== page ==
A master of acoustic Folk/Blues, Chris Smither creates a singular guitar sound – a beat-driven finger-picking, layered over his ever-present rhythmic, tapping feet (always mic’d in performance). A lifelong devotee of Bluegrass, Tim O’Brien is skilled on guitar, mandolin, fiddle and banjo. He often performs with his wife, vocalist Jan Fabricius.
Supported in part by a grant from New Jersey Department of State, Division of Travel and Tourism.
“Smither is an American original – a product of the musical melting pot and one of the absolute best singer-songwriters in the world.” (Associated Press)
“[Smither sings about] the big things – life, love, loss – in a penetrating and poetic yet unpretentious way.” (Acoustic Guitar)
“Chris Smither is one of the most consistent singer-songwriters in the business… as casual as John Prine and as comfortable as Tom Rush… These are the thoughts of a man whose
lived life well spent.” (Blues Music Magazine)
Born in Miami, during World War II, Chris Smither grew up in New Orleans where he first started playing music as a child. The son of a Tulane University professor, he was taught the rudiments of instrumentation by his uncle on his mother’s ukulele. “Uncle Howard,” Smither says, “showed me that if you knew three chords, you could play a lot of the songs you heard on the radio. And if you knew four chords, you could pretty much rule the world.” With that bit of knowledge under his belt, he was hooked. “I’d loved acoustic music – specifically the Blues – ever since I first heard Lightnin’ Hopkins’ Blues In My Bottle album. I couldn’t believe the sound Hopkins got. At first I thought it was two guys playing guitar. My style, to a degree, came out of trying to imitate that sound I heard.”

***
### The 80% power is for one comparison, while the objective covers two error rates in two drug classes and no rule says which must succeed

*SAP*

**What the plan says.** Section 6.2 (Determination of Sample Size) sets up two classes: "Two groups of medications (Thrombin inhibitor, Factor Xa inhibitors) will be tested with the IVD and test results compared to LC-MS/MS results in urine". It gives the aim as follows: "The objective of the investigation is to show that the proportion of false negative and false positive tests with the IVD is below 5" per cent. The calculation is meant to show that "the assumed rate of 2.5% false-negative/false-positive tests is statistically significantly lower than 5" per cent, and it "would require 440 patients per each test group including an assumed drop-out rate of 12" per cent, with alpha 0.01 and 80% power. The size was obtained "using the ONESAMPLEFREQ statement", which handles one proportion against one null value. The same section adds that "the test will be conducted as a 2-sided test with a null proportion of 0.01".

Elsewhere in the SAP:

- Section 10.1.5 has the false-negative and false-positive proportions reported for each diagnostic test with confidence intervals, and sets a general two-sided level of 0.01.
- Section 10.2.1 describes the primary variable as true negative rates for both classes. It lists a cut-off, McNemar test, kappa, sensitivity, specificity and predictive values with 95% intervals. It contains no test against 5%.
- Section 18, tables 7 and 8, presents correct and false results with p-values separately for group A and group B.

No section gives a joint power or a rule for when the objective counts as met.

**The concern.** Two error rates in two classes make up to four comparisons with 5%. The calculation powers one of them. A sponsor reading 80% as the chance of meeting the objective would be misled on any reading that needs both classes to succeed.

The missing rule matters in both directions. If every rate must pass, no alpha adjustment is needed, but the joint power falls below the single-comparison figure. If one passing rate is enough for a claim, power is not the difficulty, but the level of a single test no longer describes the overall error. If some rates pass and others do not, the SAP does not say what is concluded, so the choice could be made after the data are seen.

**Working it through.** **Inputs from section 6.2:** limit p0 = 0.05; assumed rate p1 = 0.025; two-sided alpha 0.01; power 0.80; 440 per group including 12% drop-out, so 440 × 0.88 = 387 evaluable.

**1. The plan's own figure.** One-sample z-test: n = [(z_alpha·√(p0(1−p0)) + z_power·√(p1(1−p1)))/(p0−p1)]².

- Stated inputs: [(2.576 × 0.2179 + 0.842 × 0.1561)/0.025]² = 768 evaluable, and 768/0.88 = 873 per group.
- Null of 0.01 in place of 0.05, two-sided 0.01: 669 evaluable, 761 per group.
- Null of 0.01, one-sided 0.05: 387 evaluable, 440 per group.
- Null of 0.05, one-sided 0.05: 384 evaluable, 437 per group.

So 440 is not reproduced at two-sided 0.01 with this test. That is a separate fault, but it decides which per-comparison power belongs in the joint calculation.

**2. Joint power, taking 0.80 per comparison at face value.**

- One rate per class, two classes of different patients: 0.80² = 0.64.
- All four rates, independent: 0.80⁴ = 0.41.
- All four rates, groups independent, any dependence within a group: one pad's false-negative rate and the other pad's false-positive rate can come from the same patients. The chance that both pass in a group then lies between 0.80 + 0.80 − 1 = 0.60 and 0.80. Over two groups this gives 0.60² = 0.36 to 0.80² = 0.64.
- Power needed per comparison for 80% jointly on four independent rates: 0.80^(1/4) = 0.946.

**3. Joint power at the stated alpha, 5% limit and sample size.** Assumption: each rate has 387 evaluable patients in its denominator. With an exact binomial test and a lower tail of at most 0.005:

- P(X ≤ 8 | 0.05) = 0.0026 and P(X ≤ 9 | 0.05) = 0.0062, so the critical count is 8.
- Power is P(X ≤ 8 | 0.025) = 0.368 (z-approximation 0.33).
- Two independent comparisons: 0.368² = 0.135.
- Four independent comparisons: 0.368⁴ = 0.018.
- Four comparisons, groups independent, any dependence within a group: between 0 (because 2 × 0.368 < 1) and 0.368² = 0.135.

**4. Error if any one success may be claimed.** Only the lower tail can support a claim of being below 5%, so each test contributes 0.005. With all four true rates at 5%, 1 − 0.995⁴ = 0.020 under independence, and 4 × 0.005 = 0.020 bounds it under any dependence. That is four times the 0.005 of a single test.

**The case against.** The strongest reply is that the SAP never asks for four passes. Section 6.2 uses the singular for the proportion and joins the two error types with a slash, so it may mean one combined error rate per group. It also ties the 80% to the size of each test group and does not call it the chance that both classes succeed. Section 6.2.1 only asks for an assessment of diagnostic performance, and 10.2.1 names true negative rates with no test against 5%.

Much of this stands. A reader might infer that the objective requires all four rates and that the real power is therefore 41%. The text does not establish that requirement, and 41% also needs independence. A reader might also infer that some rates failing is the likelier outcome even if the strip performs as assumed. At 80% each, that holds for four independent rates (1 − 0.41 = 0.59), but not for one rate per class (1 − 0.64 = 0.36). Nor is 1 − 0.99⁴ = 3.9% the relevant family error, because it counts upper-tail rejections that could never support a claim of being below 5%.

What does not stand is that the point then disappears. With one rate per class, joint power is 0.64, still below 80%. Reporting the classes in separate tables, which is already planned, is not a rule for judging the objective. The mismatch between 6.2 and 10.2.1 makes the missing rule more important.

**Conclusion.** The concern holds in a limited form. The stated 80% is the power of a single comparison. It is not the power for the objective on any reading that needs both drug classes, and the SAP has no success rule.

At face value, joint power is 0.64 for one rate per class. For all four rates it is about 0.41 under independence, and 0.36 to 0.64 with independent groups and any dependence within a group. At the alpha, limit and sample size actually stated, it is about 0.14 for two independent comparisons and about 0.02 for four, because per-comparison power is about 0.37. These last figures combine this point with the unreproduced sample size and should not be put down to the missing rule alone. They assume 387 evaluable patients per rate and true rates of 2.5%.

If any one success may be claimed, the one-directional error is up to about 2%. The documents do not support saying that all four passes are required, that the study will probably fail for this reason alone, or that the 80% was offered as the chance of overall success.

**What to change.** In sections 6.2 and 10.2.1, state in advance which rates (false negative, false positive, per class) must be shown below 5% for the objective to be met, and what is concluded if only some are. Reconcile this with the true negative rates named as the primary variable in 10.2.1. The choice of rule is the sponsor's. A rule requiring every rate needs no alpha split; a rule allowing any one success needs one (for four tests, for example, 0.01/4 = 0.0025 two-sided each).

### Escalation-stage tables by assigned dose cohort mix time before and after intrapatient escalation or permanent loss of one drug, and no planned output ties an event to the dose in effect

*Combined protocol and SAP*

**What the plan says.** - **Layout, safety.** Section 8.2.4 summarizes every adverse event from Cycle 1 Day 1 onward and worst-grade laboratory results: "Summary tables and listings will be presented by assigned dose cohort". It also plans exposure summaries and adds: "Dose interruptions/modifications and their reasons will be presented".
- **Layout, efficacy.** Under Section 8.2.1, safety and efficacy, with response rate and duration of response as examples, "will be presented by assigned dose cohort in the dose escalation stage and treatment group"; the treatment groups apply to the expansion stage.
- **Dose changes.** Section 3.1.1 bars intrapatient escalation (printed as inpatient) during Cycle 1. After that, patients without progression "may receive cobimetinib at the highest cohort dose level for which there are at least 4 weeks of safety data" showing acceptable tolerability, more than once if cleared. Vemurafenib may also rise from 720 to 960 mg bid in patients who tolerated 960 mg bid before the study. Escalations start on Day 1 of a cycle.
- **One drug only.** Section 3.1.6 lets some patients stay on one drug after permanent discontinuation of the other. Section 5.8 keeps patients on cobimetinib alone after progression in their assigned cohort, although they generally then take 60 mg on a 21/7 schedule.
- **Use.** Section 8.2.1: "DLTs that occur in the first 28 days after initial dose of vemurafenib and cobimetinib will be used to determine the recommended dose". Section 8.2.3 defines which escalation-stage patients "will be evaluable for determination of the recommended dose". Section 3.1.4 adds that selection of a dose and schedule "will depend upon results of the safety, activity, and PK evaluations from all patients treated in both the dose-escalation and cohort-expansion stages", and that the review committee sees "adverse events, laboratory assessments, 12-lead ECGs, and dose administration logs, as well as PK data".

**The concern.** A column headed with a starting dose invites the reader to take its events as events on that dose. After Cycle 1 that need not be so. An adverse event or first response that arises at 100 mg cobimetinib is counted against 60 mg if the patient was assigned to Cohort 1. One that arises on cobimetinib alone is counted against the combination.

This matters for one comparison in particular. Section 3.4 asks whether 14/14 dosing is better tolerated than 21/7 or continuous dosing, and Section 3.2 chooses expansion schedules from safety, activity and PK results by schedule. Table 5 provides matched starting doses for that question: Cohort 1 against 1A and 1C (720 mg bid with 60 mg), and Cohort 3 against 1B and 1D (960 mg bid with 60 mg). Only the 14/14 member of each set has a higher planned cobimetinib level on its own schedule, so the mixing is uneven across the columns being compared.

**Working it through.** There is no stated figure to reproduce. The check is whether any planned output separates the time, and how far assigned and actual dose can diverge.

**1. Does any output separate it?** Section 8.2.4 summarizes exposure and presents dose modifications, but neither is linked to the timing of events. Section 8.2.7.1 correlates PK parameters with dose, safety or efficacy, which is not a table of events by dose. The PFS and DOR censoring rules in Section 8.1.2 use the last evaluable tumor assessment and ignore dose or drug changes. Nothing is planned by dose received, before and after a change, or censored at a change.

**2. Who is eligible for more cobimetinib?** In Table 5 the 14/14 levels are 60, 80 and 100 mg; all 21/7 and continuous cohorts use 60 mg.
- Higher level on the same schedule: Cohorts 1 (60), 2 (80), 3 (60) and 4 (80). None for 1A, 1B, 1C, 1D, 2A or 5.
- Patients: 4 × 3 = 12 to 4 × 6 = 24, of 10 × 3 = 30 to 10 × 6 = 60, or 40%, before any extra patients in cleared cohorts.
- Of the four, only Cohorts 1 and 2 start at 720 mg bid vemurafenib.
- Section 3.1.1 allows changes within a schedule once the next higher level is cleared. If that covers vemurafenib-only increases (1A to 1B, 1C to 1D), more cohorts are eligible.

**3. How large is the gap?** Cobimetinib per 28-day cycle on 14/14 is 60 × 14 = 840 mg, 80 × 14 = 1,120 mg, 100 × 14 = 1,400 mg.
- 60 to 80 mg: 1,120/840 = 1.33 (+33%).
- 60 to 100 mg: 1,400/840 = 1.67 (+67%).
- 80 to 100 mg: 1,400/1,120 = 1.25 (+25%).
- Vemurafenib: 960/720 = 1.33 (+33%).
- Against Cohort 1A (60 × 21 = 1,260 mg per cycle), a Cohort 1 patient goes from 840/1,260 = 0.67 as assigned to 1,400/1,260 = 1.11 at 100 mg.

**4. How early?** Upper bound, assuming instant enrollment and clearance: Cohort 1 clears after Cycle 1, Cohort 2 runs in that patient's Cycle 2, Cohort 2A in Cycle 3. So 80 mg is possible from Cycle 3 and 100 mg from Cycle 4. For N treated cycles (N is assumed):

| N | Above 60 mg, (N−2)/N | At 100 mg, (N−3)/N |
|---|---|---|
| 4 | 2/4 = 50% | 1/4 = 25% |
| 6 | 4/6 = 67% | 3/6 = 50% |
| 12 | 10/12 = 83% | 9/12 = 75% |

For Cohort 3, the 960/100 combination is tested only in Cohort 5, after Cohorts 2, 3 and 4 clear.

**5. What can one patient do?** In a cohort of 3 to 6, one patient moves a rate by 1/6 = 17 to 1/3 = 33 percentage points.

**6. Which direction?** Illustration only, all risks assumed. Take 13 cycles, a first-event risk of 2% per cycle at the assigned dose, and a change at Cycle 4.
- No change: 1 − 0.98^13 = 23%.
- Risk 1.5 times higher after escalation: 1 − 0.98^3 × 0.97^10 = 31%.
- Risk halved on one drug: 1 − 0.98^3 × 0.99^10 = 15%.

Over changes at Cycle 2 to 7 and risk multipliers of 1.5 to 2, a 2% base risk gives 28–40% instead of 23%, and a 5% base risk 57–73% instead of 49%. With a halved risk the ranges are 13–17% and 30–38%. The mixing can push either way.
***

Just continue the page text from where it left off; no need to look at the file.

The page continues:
In his early twenties, Smither turned his back on his anthropology studies and headed to Boston at the urging of legendary Folk singer Eric von Schmidt. It was the mid-60s and acoustic music thrived in the streets and coffeehouses there. Smither forged lifelong friendships with many musicians, including Bonnie Raitt who went on to record his songs, “Love You Like A Man” and “I Feel the Same.
What quickly evolved from his New Orleans and Cambridge musical experiences is his enduring, singular guitar sound – a beat-driven finger-picking, strongly influenced by the playing of Mississippi John Hurt and Lightnin’ Hopkins, layered over the ever-present backbeat of his rhythmic, tapping feet (always mic’d in performance).
By the early 90s, Smither’s steady nationwide touring and regular release of consistently acclaimed albums cemented his reputation as one of the finest acoustic musicians in the country. Smither is best known for his great songs, like “Love You Like a Man” and “I Feel the Same,” both of which have been recorded by Bonnie Raitt.
Tim O’Brien and Jan Fabricius Duo
Multi Grammy winner and multi instrumentalist Tim O’Brien has traveled the world and delighted audiences since 1975 with his warm vocals, string wizardry, and heartfelt original songs. His latest recording “He Walked On” maps a pathway through today’s world. In duet with his wife Jan Fabricius on mandolin and vocals, you can expect rootsy acoustic instrumentation and sweet harmony singing, interspersed with O’Brien’s self deprecating humor.
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